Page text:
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Carmen Boullosa: Texas (Texas: The Great Theft)

Watching Western films, we get a very distorted view of Mexicans. They are poor suffering peasants or they are figures of derision with funny accents or they are slightly sinister people, also with funny accents. In short, Western films show the then prevailing US view of Mexico and Mexicans, a view which, frankly, has not improved a great deal since. Carmen Boullosa’s novel aims to redress this.

She recounts the early history of Mexican colonisation by the United States and the treachery by which they stole the territory, which is now Texas, from the Mexicans. Indeed, the sub-title of the book is The Grand Theft. Her potted history of events is told in Boullosa’s usual style – direct, critical, witty and sparing no-one, particularly the US. Indeed, throughout the book, there will be references to US treachery and malfeasance. However, the real story starts in the town of Bruneville, a very thinly disguised Brownsville. Like Brownsville, Bruneville was founded in 1848. Bruneville is across the Rio Grande from the Mexican town of Matasánchez, Brownsville across the Rio Grande from the Mexican town of Matamoros. Boullosa points out that Matasánchez has a long history, predating Columbus by many years and is a sophisticated, clean and cultural town. Bruneville is not.

The sheriff of Bruneville in 1859, when the story starts, is Sheriff Spears. We never learn his first name. He is, according to Boullosa, a poor carpenter and a worse sheriff. He gets into a dispute with Don Nepomuceno, a Mexican landowner, and a man well-respected in the community and says to him Shut up, you greaser (Boullosa gives us both the English and Spanish.) We only learn the specific details of the insult later on. Nepomuceno is, in fact, helping a drunken cowboy, who has been caught urinating in the street by Spears and is then beaten up by him. Following the insult, there is a standoff between Spears and Nepomuceno, which lasts under a minute in real time but takes many pages in the book, before someone not connected with the incident shouts. Both men react, with the result that Nepomuceno shoots the sheriff in the leg. (The gringos say that it is because he is a bad shot but it appears he did this deliberately so as not to kill Spears.) This insult, which will lead to many of the events in the book, is witnessed by many and commented by many more. The Mexicans are, on the whole, shocked, while some of the gringos say that Don Nepomuceno had it coming. Boullosa gives us detailed descriptions of the many and varied reactions. The matter soon spreads, first around the town and then well beyond.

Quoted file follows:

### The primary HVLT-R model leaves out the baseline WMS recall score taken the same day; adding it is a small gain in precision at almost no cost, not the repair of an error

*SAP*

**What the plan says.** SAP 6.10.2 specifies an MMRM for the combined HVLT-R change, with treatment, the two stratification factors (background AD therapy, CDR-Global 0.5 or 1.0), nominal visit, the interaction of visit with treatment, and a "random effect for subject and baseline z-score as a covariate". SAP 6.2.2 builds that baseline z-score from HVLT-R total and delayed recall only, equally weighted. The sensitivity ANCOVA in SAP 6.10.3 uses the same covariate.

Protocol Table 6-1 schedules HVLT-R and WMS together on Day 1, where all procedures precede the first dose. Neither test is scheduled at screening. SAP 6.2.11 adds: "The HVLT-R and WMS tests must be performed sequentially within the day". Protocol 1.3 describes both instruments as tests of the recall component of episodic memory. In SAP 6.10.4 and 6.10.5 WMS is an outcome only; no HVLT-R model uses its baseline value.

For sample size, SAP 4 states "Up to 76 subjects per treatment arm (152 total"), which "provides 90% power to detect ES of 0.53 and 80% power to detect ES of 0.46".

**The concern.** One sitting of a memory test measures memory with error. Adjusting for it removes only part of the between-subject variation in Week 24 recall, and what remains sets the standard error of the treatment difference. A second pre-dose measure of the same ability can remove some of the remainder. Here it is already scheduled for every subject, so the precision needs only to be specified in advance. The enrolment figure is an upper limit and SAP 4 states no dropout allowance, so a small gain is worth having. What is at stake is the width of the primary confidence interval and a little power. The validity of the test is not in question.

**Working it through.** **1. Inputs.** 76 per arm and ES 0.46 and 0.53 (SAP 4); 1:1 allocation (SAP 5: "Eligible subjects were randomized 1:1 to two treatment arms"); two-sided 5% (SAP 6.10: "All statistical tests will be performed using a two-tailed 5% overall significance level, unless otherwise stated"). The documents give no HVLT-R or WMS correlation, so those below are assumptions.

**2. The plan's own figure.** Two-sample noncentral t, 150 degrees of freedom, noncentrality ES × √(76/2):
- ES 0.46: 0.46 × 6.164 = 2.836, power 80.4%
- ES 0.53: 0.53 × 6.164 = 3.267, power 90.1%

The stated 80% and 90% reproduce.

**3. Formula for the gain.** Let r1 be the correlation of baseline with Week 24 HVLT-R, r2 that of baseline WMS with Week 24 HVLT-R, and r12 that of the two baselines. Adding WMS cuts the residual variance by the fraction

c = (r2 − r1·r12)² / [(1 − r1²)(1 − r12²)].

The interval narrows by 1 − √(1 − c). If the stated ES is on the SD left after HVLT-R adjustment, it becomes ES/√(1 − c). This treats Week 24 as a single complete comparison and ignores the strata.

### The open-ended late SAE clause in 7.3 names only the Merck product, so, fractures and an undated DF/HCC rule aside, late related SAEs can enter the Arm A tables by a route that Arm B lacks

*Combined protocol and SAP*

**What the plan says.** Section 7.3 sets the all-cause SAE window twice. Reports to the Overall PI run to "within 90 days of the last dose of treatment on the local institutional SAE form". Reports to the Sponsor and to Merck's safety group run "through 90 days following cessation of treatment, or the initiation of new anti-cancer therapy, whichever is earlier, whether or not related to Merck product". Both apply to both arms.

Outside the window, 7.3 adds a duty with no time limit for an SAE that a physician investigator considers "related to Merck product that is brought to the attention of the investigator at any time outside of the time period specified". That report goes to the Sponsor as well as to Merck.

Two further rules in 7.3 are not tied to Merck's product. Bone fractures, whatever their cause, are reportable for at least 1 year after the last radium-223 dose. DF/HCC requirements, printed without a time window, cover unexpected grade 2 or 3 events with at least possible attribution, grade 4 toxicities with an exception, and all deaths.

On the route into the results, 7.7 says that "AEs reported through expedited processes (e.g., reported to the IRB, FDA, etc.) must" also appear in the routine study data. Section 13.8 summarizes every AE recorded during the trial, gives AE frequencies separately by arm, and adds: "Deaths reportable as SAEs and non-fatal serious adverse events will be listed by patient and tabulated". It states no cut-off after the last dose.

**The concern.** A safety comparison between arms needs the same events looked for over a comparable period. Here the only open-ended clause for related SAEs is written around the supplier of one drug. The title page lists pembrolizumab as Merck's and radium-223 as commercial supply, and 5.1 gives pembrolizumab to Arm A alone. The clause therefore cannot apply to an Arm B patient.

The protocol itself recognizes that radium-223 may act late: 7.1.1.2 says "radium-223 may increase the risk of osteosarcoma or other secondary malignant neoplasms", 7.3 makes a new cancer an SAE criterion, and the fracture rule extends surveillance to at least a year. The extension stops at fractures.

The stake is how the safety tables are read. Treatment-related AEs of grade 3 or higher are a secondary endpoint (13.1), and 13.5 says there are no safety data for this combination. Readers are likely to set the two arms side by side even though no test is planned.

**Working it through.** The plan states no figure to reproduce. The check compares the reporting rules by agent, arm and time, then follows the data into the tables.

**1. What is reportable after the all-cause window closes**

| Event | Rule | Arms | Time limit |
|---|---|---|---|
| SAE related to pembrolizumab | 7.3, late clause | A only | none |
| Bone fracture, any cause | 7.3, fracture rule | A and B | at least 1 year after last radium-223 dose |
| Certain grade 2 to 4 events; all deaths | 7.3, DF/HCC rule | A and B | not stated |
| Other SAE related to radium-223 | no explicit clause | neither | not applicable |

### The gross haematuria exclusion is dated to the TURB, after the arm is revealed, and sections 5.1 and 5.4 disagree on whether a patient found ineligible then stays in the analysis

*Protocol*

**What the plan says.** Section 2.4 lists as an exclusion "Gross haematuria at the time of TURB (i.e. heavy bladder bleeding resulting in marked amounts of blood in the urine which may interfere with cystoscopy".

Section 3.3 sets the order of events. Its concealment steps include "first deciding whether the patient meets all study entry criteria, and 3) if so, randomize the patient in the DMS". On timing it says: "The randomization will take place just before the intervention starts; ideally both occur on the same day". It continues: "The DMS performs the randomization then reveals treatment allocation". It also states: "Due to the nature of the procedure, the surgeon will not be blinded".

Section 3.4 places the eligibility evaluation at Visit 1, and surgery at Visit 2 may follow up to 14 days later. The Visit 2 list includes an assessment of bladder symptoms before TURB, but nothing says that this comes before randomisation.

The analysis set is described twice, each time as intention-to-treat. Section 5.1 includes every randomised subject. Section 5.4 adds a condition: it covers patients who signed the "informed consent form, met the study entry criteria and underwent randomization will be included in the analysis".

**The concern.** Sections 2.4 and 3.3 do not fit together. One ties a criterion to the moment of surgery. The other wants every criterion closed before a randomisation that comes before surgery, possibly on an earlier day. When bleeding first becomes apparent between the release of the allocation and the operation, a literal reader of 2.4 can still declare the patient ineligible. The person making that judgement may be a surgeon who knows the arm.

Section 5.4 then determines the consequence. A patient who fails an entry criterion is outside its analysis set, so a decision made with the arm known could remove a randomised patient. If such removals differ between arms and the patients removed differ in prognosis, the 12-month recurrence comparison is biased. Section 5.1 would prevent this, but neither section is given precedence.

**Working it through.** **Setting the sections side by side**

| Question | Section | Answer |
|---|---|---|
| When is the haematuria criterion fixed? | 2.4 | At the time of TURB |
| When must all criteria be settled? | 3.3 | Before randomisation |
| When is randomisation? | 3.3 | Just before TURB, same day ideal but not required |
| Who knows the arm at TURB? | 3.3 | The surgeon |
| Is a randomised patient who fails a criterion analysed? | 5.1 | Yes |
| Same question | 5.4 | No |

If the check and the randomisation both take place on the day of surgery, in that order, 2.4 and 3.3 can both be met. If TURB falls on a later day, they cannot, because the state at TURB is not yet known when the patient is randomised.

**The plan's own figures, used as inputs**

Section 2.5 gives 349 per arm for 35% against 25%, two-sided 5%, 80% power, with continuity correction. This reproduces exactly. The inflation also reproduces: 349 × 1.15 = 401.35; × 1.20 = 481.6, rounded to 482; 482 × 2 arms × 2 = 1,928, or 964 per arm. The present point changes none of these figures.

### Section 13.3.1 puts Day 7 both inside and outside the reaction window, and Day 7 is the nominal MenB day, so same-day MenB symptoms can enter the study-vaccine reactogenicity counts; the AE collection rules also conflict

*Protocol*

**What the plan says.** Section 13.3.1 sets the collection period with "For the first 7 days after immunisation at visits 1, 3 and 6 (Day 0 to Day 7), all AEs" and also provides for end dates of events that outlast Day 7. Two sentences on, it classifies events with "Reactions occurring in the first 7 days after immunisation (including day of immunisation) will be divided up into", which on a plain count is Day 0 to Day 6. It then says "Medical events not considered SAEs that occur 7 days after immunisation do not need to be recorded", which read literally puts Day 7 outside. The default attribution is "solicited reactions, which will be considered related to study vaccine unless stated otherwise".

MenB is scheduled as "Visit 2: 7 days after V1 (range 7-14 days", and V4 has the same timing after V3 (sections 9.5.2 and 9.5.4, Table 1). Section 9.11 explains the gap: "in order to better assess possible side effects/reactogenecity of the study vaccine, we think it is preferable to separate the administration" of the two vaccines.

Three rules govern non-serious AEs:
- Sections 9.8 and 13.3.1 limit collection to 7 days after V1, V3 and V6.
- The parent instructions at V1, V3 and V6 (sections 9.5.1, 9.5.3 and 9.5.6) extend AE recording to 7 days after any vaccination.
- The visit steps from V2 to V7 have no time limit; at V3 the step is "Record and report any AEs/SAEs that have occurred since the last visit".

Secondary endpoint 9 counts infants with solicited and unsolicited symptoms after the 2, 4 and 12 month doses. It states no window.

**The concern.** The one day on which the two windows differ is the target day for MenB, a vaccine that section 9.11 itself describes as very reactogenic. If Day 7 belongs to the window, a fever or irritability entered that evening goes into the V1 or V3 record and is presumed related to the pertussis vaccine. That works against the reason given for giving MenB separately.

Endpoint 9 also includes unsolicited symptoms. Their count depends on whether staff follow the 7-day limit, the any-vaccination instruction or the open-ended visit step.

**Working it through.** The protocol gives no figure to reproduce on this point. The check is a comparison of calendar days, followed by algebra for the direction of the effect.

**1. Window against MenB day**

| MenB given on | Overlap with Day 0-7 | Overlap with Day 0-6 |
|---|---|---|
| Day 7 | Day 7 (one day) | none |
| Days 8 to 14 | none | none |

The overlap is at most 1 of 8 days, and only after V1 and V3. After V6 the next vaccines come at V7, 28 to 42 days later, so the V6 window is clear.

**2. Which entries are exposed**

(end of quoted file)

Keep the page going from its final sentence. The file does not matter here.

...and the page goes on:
Initially, there are only two people who have not heard of the incident in Bruneville and Matasánchez. A man is lying in a coma in the infirmary in Bruneville, probably with yellow fever, while, in Matasánchez, a woman, an orphan who was married to a much older man, is effectively kept locked up by her husband. Boullosa tells us their stories in some detail. Immediately after the shooting, Nepomuceno realises that this could have unpleasant consequences, so he immediately rounds up his cattle, puts them on a barge and flees, before the gringos, primarily the Texas Rangers, react. The Rangers chase after them but cannot find them, not least because they do not know the local geography as well. The book recounts how the two sides battle each other. In fact, there are more than two sides, as Boullosa throws in the various local Native American tribes, as well as a few slaves and one former slave (wittily called Tim Black). Indeed, she has more fun with names. Spears’ replacement as sheriff is called Wheel. The drunken man Nepomuceno intervenes with Spears for is called Lázaro Rueda, rueda being the Spanish for wheel.

Boullosa tells a wonderful story, which scuttles back and forth between the various sides and between Bruneville and Matasánchez. She recounts the stories of many of the various participants – from Elizabeth Stealman (née Vert), daughter of a sugar millionaire and married to a rich lawyer who names both a ship and street after his wife, to Eleonor Fear, unhappy wife of the Methodist minister, who is more than thirty years older than her, from Sarah Ferguson (no, not that one), who dresses as a man and calls herself Soro, so that she can gamble with the men to Trust, a good-looking young man, with three slaves called One, Two and Three. While it is certainly a hilarious ride through Texas and Mexico, almost roller-coaster like in its ups and downs, with a large cast of characters popping in and out, it also has a serious intent and that is to expose the racism and hypocrisy of the United States side, even though Boullosa tends to use humour more than direct attack to castigate them. It is now available in English, thanks to Deep Vellum.

Publishing history

First published by Alfaguara in 2013
First English translation by Deep Vellum in 201
Translated by Samantha Schnee